Calorie Counter

Message Boards Fitness and Exercise
You are currently viewing the message boards in:

Cardio vs Weights/Lifting

SpoilascanbSpoilascanb Member Posts: 19 Member Member Posts: 19 Member
There is a lot of mix reviews on cardio vs lifting. I want to lose 45 pounds. Which is more sufficient?

Replies

  • lorrpblorrpb Member Posts: 11,320 Member Member Posts: 11,320 Member
    You need to do both, for different reasons. But the most important thing is to set up your profile in MFP, set your loss to 1 lb per week, learn to accurately track your food, and stay in a basic calorie deficit. The exercise will help burn a few more calories and help you look and feel better when you get to your weight goal.
  • muszyngrmuszyngr Member Posts: 192 Member Member Posts: 192 Member
    neither, it's all about diet, LOL

    I went through life thinking weight loss and fitness is about 90% cardio and 10% diet, then I thought it was 50/50 now that I am older and sooooo much wiser, ha ha I realize it is 90% what you shove in your mouth and only 10% exercise, that is if you don't text on your phone for 30 minutes while at the gym (I'm looking at you arms day guy every day sitting on the bench press still texting)

    point is if you exercise then exercise, you don't need to do it for a long period of time, maximize your time, try full body workouts instead of upper body today lower body tomorrow, also compound exercises, where you get the most bang for your buck, and when you walk, walk fast, when you swim swim hard

    you can do it
  • ladyzherraladyzherra Member, Premium Posts: 422 Member Member, Premium Posts: 422 Member
    I really like the response from @TeaBea. Fitness is great for heart health, raising your fitness level, gaining muscle mass, gaining flexibility, managing stress, reducing the symptoms of some ailments, and generating better self image...and much, much more. However, losing weight is always firstly a function of nutrition, and more precisely of calorie deficit.

    I advocate using strength-building as part of movement because there are just so many benefits. Yet, cardio, too, is wonderful for the body. A strength versus cardio mindset seems misguided -- do what feels great and benefits you.
  • DancingMoosieDancingMoosie Member Posts: 6,026 Member Member Posts: 6,026 Member
    You can do one, both, or neither, and still lose, maintain, or gain weight based on how many calories you consume. You need to be in a calorie deficit to lose weight. Cardio usually burns more calories, but strength training helps you maintain more muscle mass as you lose weight. I would suggest doing both types of exercise.
  • NorthCascadesNorthCascades Member Posts: 9,928 Member Member Posts: 9,928 Member
  • sgt1372sgt1372 Member Posts: 3,696 Member Member Posts: 3,696 Member
    Depends on your goals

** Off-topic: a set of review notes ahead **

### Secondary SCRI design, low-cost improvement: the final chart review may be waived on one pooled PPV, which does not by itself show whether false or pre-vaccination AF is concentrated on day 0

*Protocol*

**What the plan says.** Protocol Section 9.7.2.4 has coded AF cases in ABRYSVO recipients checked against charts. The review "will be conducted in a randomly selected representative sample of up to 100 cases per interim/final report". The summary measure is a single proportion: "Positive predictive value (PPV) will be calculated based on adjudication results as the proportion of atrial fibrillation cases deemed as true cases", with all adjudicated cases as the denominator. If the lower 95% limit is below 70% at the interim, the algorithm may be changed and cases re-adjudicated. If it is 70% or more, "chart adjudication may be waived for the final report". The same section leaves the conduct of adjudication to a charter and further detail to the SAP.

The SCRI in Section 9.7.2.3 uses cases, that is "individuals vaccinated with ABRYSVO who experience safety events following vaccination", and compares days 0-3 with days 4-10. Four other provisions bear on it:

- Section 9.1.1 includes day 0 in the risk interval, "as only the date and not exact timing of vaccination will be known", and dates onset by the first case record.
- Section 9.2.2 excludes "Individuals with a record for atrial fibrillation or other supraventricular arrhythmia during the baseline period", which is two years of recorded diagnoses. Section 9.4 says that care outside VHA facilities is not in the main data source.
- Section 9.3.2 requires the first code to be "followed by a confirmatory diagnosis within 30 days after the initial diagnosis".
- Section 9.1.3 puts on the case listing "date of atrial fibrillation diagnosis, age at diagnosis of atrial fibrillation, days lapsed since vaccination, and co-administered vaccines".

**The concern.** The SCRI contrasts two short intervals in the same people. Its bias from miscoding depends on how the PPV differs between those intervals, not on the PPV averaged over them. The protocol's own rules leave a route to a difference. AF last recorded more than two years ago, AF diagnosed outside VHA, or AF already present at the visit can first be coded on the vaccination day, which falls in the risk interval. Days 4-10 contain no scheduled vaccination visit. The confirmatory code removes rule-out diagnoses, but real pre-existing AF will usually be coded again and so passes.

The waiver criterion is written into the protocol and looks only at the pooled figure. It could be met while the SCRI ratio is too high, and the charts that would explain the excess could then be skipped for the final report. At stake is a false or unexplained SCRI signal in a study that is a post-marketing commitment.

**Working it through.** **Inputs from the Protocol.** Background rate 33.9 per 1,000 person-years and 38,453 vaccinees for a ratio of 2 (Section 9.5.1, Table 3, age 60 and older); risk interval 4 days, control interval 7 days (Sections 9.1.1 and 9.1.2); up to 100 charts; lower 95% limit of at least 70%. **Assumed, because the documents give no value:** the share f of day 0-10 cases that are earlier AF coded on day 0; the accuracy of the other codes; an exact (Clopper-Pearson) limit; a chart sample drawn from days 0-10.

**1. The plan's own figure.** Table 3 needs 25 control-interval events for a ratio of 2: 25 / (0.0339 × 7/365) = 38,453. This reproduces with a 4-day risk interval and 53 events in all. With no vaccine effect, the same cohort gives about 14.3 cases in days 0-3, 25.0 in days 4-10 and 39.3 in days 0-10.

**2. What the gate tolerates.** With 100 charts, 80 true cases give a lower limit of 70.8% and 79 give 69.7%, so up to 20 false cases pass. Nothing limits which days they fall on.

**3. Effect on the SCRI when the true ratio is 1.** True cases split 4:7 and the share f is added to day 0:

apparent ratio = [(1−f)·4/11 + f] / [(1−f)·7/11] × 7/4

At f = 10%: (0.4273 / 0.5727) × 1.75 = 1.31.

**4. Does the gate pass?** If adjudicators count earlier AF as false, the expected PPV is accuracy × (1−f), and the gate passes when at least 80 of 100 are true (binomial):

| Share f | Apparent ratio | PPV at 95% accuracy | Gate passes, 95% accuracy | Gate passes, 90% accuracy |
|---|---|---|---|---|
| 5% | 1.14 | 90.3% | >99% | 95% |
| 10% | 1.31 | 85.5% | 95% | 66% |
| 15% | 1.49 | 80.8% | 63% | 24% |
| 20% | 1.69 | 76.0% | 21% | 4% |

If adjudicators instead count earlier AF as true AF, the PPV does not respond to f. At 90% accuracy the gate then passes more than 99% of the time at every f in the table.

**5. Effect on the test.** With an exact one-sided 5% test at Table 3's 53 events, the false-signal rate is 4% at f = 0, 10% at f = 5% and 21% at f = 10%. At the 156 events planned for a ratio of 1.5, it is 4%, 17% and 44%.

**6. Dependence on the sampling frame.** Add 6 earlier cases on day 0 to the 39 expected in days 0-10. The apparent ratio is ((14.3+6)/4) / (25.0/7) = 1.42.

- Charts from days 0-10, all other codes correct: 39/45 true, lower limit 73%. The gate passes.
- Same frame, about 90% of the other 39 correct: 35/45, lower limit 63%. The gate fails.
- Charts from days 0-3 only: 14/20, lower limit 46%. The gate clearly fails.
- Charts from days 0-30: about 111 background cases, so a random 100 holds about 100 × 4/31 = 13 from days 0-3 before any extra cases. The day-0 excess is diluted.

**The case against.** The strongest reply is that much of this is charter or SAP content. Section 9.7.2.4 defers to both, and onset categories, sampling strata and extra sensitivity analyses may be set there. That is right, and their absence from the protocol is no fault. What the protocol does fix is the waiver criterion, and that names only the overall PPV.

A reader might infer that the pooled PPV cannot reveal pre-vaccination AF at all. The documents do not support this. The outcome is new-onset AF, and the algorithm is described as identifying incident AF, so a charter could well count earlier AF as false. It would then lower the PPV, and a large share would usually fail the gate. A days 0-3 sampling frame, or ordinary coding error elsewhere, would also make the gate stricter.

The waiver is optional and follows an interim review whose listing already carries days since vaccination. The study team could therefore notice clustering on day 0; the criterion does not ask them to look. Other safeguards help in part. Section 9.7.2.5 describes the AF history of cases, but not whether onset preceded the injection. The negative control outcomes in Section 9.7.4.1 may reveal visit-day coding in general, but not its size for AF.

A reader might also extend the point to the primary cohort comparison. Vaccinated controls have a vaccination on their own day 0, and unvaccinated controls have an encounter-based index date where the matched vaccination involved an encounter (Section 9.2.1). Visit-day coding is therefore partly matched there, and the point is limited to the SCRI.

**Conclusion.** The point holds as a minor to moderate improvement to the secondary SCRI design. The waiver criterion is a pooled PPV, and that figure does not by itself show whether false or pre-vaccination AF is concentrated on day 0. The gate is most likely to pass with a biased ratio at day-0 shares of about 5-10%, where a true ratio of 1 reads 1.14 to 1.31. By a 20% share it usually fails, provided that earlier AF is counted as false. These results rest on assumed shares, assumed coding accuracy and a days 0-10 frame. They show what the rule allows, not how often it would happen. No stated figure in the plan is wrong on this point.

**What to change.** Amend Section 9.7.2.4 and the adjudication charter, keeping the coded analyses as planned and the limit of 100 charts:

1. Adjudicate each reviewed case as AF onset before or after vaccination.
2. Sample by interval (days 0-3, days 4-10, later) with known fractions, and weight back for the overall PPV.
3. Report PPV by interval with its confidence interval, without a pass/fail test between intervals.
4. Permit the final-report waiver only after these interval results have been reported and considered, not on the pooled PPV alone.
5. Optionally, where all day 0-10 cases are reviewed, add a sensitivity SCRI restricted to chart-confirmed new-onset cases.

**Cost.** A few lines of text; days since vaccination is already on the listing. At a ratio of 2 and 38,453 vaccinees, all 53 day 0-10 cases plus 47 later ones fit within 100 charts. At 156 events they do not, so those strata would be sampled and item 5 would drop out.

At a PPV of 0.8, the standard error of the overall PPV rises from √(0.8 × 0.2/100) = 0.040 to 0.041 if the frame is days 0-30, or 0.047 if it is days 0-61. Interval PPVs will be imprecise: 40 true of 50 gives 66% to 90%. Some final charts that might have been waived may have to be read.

• sarahstewart558sarahstewart558 Member Posts: 9 Member Member Posts: 9 Member
    Great Question and awesome feedback. Found this really interesting and learnt a lot. Thanks.
  • Frank19556Frank19556 Member Posts: 10 Member Member Posts: 10 Member
    I focus on cardio because it lets me burn the calories to be able to eat around 2,000 calories. I feel deprived at 1200 a day. I try to burn 800 a day by doing an hour of cardio. I also put in some weights 2-3 times a week and reduce my cardio a bit. I plan on adding more more weights as I get closer to goal weight, and certainly after reaching it.

    My cardio is some running, but mostly elliptical and rowing. I get some strength out of that too.
    edited October 17
  • TeaBeaTeaBea Member Posts: 14,344 Member Member Posts: 14,344 Member
    Frank19556 wrote: »
    I focus on cardio because it lets me burn the calories to be able to eat around 2,000 calories. I feel deprived at 1200 a day. I try to burn 800 a day by doing an hour of cardio. I also put in some weights 2-3 times a week and reduce my cardio a bit. I plan on adding more more weights as I get closer to goal weight, and certainly after reaching it.

    My cardio is some running, but mostly elliptical and rowing. I get some strength out of that too.


    1200 calories is the default minimum for women, not men. You shouldn't be looking to net 1200 calories, this is for short, sedentary women at that.

    If you are short & sedentary male, your net calories should be at least 1,500.
  • Frank19556Frank19556 Member Posts: 10 Member Member Posts: 10 Member
    Even if I were to start at the 1,500 instead of the 12, the cardio allows me to eat more than I would normally be able to eat, so my point on this topic is still valid - for me.

    I did wonder about MFP setting me up for 12, as I told it I was male. I decided to see how it goes, and it is going fine. I do not feel any hunger with the exercise, and sometimes even need to look for calories to add.